President-elect Joe Biden on Monday announced the key members of his health team, tapping California Attorney General Xavier Becerra to be Health and Human Services secretary and Harvard infectious-disease expert Rochelle Walensky to be director of the CDC.
Why it matters: The team will immediately be in charge of addressing what will likely still be an out-of-control pandemic, including the government's efforts to distribute coronavirus vaccines.
- Vivek Murthy has been nominated for Surgeon General, the same role he served during the Obama administration between 2014 and 2017.
- Rochelle Walensky has been nominated to be director of the Centers for Disease Control and Prevention. Walensky is Chief of Infectious Diseases at Massachusetts General Hospital and a professor at Harvard Medical School.
- Marcella Nunez-Smith will serve as the COVID-19 Equity Task Force Chair — a new role in the White House. Smith is a professor at the Yale School of Medicine and the founding director of Yale’s Equity Research and Innovation Center.
- Jeff Zients will be coordinator of the COVID-19 Response and Counselor to the President. He previously provided leadership of the 2013 HealthCare.gov tech surge and oversight of the ‘Cash for Clunkers’ fuel-efficiency program.
- Natalie Quillian will serve as deputy coordinator of the COVID-19 Response. She previously coordenated the Obama administration’s interagency response to the opioid epidemic.
What they're saying: “This trusted and accomplished team of leaders will bring the highest level of integrity, scientific rigor, and crisis-management experience to one of the toughest challenges America has ever faced — getting the pandemic under control so that the American people can get back to work, back to their lives, and back to their loved ones," Biden said in a statement.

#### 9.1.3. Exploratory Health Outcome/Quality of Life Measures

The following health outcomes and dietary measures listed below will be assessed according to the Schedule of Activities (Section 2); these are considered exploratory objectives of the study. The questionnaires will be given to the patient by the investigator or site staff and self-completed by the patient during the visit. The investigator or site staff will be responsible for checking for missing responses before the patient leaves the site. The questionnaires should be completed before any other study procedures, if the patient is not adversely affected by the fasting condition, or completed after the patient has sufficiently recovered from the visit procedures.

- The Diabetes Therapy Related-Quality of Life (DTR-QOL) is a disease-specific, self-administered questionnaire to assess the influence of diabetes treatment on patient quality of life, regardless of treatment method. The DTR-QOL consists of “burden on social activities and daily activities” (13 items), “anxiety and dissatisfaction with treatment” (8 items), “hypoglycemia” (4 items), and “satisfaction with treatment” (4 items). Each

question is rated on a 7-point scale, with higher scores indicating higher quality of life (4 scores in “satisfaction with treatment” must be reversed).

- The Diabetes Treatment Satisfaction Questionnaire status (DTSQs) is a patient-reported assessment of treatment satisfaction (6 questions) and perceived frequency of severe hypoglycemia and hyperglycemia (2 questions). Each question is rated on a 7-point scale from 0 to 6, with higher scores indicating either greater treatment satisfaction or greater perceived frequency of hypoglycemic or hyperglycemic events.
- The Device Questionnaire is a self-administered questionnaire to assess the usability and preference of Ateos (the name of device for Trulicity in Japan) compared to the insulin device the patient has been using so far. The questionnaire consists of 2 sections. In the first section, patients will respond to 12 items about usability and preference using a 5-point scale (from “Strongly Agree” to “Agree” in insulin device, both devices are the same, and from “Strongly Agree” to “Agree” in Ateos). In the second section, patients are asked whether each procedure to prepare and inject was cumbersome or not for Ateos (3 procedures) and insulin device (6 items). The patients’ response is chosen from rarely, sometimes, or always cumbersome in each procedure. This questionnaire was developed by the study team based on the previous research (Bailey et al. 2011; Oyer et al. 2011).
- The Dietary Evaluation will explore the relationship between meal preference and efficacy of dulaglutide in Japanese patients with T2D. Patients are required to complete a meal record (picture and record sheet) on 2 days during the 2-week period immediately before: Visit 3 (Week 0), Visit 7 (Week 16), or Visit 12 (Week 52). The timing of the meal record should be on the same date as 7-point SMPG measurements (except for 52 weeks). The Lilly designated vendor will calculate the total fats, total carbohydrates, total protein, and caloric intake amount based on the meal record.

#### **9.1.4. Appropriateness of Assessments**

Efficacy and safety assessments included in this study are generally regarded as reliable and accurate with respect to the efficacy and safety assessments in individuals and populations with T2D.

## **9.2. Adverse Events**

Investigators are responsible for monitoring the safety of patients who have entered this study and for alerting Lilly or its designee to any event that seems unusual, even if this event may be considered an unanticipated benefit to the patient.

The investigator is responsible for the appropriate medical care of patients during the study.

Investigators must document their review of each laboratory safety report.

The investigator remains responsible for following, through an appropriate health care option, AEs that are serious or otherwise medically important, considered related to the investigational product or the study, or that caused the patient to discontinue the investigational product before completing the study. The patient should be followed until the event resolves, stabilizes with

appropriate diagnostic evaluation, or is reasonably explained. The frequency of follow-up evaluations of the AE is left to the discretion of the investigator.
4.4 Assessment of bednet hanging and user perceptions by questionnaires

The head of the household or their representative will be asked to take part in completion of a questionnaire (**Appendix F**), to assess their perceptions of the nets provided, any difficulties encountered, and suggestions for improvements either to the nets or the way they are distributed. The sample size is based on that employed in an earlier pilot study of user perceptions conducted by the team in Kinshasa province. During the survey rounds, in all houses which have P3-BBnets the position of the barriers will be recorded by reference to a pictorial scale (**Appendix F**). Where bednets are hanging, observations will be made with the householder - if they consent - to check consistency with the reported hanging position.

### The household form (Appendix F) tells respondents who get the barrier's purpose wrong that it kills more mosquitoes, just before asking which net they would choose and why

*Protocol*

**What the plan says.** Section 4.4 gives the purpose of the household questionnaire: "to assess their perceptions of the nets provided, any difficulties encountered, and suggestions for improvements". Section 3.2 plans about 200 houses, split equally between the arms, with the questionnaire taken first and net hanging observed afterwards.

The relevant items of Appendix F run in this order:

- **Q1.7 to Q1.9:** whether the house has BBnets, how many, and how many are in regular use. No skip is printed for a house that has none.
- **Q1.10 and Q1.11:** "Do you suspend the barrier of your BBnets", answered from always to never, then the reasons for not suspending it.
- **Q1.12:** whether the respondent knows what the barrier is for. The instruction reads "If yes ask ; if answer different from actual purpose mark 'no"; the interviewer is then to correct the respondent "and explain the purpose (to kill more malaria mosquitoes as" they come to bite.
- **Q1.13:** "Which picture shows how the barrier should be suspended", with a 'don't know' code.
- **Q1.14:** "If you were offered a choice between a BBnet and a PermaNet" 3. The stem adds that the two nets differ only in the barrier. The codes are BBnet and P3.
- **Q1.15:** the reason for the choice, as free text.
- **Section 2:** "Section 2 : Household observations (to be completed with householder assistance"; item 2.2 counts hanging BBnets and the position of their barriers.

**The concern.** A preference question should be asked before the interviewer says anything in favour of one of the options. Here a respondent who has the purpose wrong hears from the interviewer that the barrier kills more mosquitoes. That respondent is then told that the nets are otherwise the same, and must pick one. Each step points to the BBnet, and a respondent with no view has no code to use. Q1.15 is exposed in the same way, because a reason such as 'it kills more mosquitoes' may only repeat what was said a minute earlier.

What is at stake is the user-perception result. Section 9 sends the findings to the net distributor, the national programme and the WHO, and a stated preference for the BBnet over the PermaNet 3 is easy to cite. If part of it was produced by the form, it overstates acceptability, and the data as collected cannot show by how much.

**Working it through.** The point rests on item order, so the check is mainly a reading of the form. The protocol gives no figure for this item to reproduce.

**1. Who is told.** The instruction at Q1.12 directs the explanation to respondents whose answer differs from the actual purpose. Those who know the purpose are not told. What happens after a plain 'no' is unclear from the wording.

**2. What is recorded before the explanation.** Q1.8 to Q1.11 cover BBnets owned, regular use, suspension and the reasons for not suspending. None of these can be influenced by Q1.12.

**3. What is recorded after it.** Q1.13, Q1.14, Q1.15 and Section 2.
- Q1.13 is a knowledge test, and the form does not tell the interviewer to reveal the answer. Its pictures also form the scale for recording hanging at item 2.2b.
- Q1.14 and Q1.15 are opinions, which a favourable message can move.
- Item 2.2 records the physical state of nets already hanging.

Worth noting: If confirmed, Becerra would be the first Latino to lead the department. He's also been at the forefront of health care legal battles, most prominently over the future of the Affordable Care Act.
- Becerra has led the effort by a group of 20 states and the District of Columbia in defending the ACA against a GOP lawsuit aiming to strike down the law. The case was argued in front of the Supreme Court last month.
Between the lines: The virus has disproportionately affected people of color, and Becerra's selection follows increasing pressure on Biden from the Latino community and the Congressional Hispanic Caucus to diversity his cabinet, per NYT.
- On the other hand, Becerra has little experience managing a large bureaucracy or in public health, per Politico.
The big picture: If a global pandemic and the future of the ACA weren't enough, the HHS secretary could end up in charge of executing most of Biden's health agenda, particularly if the Senate remains in Republican hands.
- Becerra's legal background could prove useful in enacting a lawsuit-proof regulatory agenda.